Tibial dyschondroplasia

Last updated

Tibial dyschondroplasia (TD) is a metabolic disease of young poultry that affects the growth of bone and cartilage. Often occurs in broilers (chickens raised for meat) and other poultry which have been bred for fast growth rates. The tibial cartilage does not mature enough to ossify (turn into bone).[ citation needed ] This leaves the growth plate prone to fracture, infection, and deformed bone development. It is the leading cause of lameness, mortality, and carcass condemnations in commercial poultry. [1]

See also

Related Research Articles

Poultry Domesticated birds kept by humans for their eggs, meat, or feathers

Poultry are domesticated birds kept by humans for their eggs, their meat or their feathers. These birds are most typically members of the superorder Galloanserae (fowl), especially the order Galliformes.

Pastured poultry

Pastured poultry is a sustainable agriculture technique that calls for the raising of laying chickens, meat chickens (broilers), and/or turkeys on pasture, as opposed to indoor confinement. Humane treatment and the perceived health benefits of pastured poultry are causing an increase in demand for such products.

Broiler

A broiler is any chicken that is bred and raised specifically for meat production. Most commercial broilers reach slaughter weight between four and seven weeks of age, although slower growing breeds reach slaughter weight at approximately 14 weeks of age. Typical broilers have white feathers and yellowish skin. Broiler or sometimes broiler-fryer is also used sometimes to refer specifically to younger chickens under 4.5 pounds, as compared with the larger roasters.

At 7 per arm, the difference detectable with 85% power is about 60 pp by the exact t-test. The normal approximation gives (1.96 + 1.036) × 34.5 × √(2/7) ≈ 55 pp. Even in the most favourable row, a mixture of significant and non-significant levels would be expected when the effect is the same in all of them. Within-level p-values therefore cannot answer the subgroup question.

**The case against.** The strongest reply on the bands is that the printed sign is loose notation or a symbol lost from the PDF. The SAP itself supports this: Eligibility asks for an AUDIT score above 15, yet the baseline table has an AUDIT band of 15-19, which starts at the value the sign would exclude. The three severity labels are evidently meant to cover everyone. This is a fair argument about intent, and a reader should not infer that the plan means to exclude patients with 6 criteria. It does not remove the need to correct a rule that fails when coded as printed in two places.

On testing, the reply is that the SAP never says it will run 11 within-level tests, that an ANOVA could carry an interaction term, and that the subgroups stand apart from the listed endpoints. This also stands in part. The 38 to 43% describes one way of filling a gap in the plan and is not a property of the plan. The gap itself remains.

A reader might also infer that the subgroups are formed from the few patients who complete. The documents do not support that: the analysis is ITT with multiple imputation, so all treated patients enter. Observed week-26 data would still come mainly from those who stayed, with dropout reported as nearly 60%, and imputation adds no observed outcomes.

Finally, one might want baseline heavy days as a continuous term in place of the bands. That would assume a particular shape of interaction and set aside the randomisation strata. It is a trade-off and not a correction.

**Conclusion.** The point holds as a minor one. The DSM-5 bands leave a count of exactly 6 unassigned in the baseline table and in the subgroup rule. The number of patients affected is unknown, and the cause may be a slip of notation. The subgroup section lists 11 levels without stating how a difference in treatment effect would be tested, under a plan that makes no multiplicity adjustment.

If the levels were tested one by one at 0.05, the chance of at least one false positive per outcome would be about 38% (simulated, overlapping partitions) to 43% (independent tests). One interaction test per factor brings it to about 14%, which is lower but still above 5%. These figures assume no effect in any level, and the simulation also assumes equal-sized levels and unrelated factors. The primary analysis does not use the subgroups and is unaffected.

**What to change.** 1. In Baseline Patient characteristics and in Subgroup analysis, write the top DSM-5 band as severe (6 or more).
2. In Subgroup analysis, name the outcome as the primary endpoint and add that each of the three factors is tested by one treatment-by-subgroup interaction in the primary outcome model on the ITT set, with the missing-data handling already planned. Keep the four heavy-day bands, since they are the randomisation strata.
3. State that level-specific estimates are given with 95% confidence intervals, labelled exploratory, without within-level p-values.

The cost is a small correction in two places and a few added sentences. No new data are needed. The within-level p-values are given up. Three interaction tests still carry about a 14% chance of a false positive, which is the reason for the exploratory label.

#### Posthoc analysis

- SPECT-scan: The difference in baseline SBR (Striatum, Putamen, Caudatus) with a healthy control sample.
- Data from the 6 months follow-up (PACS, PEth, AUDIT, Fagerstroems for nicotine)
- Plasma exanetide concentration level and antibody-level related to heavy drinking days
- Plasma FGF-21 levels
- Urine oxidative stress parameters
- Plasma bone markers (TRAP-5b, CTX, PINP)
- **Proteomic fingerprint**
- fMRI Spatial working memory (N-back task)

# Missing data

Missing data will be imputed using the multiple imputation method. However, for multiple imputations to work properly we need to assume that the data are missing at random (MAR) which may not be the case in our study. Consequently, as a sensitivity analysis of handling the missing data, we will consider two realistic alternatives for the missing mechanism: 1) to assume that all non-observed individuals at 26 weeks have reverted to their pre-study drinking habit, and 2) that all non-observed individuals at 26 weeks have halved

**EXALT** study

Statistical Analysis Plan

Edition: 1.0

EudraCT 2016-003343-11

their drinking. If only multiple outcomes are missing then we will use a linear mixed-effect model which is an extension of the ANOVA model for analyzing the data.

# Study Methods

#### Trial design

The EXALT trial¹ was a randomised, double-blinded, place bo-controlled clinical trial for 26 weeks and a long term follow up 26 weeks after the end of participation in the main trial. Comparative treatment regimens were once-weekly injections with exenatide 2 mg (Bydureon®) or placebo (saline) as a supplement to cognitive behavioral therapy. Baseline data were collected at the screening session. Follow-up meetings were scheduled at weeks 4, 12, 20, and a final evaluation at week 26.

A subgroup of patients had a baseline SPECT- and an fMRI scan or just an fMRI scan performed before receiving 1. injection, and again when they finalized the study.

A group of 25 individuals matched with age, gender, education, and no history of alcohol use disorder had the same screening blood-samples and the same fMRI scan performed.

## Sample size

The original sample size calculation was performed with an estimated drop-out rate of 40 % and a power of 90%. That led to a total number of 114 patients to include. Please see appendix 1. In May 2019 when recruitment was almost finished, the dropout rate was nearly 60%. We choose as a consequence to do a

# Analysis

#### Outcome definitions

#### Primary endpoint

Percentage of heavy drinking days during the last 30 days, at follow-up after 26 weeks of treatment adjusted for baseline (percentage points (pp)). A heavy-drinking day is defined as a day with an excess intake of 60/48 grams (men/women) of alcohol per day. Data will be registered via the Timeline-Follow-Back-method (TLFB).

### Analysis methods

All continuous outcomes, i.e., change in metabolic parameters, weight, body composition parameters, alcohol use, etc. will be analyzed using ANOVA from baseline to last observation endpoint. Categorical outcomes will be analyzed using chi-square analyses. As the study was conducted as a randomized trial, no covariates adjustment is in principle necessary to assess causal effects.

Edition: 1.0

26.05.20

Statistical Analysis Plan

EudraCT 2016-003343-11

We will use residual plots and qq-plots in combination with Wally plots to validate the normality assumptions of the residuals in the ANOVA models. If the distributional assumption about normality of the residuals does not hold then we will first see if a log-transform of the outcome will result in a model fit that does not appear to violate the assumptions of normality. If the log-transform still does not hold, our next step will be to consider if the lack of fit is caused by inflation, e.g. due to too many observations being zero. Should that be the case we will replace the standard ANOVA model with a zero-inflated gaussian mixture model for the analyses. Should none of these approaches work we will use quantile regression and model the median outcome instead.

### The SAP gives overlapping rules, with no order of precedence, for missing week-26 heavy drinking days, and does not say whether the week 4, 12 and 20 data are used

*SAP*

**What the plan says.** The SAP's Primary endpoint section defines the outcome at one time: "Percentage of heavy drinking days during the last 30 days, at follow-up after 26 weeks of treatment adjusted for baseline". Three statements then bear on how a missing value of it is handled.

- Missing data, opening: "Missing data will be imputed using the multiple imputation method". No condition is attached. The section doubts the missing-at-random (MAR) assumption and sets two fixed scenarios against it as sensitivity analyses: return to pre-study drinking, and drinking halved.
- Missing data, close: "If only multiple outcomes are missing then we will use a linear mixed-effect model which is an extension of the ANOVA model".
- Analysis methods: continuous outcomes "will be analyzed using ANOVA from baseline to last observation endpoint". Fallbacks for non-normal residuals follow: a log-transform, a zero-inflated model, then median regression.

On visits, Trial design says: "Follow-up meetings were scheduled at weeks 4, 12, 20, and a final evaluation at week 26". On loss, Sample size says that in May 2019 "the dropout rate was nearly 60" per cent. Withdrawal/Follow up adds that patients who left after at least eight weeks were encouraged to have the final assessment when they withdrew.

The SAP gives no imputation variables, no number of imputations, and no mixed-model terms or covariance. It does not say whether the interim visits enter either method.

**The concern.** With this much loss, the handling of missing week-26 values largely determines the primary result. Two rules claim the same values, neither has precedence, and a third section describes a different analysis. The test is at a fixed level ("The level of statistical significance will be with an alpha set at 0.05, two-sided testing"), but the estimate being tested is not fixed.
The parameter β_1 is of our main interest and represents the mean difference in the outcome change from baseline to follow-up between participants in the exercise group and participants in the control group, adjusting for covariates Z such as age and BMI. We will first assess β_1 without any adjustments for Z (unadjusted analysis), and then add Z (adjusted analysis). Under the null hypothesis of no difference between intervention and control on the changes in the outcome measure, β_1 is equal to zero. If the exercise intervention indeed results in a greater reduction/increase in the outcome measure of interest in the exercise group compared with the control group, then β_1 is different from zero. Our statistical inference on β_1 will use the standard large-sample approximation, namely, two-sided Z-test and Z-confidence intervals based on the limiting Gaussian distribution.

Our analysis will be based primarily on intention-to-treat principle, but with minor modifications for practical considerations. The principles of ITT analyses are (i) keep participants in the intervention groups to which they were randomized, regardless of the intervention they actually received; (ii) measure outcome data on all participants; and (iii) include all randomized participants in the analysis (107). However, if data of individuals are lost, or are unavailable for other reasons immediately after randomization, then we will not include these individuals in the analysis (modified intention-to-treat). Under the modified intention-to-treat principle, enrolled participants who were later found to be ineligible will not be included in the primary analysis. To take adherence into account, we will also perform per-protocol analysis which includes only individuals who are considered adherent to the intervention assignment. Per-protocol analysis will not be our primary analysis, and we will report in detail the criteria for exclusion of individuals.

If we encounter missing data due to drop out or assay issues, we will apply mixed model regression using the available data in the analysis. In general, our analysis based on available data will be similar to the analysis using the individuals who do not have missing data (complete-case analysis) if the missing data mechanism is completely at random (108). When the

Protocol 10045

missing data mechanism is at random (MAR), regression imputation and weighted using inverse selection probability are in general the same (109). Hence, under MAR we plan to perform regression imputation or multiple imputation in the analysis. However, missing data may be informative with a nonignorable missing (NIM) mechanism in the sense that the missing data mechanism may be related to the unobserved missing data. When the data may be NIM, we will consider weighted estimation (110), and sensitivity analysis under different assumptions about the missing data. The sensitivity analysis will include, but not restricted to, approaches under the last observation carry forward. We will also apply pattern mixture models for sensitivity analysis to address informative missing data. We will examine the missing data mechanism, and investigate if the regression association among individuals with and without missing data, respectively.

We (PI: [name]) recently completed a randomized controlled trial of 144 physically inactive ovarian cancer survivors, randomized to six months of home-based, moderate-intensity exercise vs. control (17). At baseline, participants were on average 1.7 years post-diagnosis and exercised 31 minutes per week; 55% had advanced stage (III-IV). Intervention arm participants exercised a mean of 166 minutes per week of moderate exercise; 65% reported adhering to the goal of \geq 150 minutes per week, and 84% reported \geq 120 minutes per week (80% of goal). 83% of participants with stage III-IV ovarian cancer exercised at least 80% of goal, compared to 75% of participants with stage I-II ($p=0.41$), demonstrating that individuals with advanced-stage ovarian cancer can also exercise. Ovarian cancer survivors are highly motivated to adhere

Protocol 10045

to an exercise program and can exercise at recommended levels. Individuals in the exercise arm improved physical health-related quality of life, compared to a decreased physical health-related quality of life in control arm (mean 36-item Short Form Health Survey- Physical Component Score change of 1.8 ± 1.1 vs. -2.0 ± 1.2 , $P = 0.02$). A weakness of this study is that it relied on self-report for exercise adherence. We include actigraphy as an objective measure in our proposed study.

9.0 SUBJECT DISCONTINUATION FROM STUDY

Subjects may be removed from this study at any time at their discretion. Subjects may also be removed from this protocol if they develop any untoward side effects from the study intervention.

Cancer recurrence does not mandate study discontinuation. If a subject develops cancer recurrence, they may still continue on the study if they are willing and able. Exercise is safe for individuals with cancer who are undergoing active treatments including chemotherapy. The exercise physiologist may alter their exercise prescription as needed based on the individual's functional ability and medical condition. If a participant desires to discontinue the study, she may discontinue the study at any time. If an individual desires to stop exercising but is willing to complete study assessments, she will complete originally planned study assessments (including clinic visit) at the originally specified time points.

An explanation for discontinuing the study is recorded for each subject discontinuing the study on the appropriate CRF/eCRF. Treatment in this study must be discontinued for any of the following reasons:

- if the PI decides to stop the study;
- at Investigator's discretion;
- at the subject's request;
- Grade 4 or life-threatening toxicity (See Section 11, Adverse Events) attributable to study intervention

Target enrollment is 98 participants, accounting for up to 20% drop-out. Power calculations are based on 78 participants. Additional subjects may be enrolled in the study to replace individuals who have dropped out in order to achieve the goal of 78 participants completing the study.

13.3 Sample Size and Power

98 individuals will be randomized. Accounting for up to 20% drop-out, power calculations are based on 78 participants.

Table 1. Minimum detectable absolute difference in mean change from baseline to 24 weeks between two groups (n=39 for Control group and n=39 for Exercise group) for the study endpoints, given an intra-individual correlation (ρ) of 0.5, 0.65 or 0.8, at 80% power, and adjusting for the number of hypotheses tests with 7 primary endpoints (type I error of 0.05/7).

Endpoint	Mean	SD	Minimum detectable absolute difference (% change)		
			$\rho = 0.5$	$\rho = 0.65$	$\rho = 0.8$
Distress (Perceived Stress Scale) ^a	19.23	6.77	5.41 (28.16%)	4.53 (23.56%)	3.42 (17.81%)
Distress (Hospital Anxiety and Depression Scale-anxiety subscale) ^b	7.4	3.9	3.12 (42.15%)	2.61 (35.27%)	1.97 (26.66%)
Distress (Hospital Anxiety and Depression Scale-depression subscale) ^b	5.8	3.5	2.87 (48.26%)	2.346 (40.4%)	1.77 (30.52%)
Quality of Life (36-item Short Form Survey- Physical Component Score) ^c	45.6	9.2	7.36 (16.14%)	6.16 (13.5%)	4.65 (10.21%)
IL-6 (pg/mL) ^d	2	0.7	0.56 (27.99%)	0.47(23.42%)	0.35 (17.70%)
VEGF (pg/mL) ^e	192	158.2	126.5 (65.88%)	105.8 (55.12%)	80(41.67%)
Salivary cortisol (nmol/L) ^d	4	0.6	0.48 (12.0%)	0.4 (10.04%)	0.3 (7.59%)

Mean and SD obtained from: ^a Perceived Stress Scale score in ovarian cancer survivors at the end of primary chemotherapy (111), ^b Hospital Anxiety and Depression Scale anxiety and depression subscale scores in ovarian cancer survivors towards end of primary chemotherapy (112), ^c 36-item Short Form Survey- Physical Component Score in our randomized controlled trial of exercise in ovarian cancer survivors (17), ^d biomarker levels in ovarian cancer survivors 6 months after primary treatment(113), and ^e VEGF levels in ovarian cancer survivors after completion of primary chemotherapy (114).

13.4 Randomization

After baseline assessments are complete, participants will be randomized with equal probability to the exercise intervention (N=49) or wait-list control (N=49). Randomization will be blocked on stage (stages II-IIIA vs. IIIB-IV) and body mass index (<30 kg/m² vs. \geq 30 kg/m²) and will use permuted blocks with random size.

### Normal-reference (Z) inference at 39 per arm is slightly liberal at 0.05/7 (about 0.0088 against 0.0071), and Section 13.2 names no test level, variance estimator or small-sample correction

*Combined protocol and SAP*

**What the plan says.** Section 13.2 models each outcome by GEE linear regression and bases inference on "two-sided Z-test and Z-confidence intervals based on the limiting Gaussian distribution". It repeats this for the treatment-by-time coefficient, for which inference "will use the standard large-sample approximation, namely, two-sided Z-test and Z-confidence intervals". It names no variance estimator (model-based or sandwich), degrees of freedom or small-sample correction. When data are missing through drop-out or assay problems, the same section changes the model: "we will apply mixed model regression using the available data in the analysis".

Cornish game hen

Cornish game hen is the USDA-approved name for variety of broiler chicken, produced from a cross between the Cornish and White Plymouth Rock chicken breeds, that is served young and immature, weighing no more than two pounds (900 g) ready to cook.

Osteochondrosis is a family of orthopedic diseases of the joint that occur in children, adolescents and other rapidly growing animals, particularly pigs, horses, dogs, and broiler chickens. They are characterized by interruption of the blood supply of a bone, in particular to the epiphysis, followed by localized bony necrosis, and later, regrowth of the bone. This disorder is defined as a focal disturbance of endochondral ossification and is regarded as having a multifactorial cause, so no one thing accounts for all aspects of this disease.

Hock burns are marks found on the upper joints of chickens and other birds raised on broiler farms. These marks are where the ammonia from the waste of other birds has burned through the skin of the leg, leaving a mark. Many meat processors now remove these marks as they discourage customers. Hock burn normally does not surpass 15% of a flock, according to poultry industry standards, but independent studies have found incidents of hock burn more common. Researchers in Britain found that hock burn could be identified in 82% of chickens sold in supermarkets.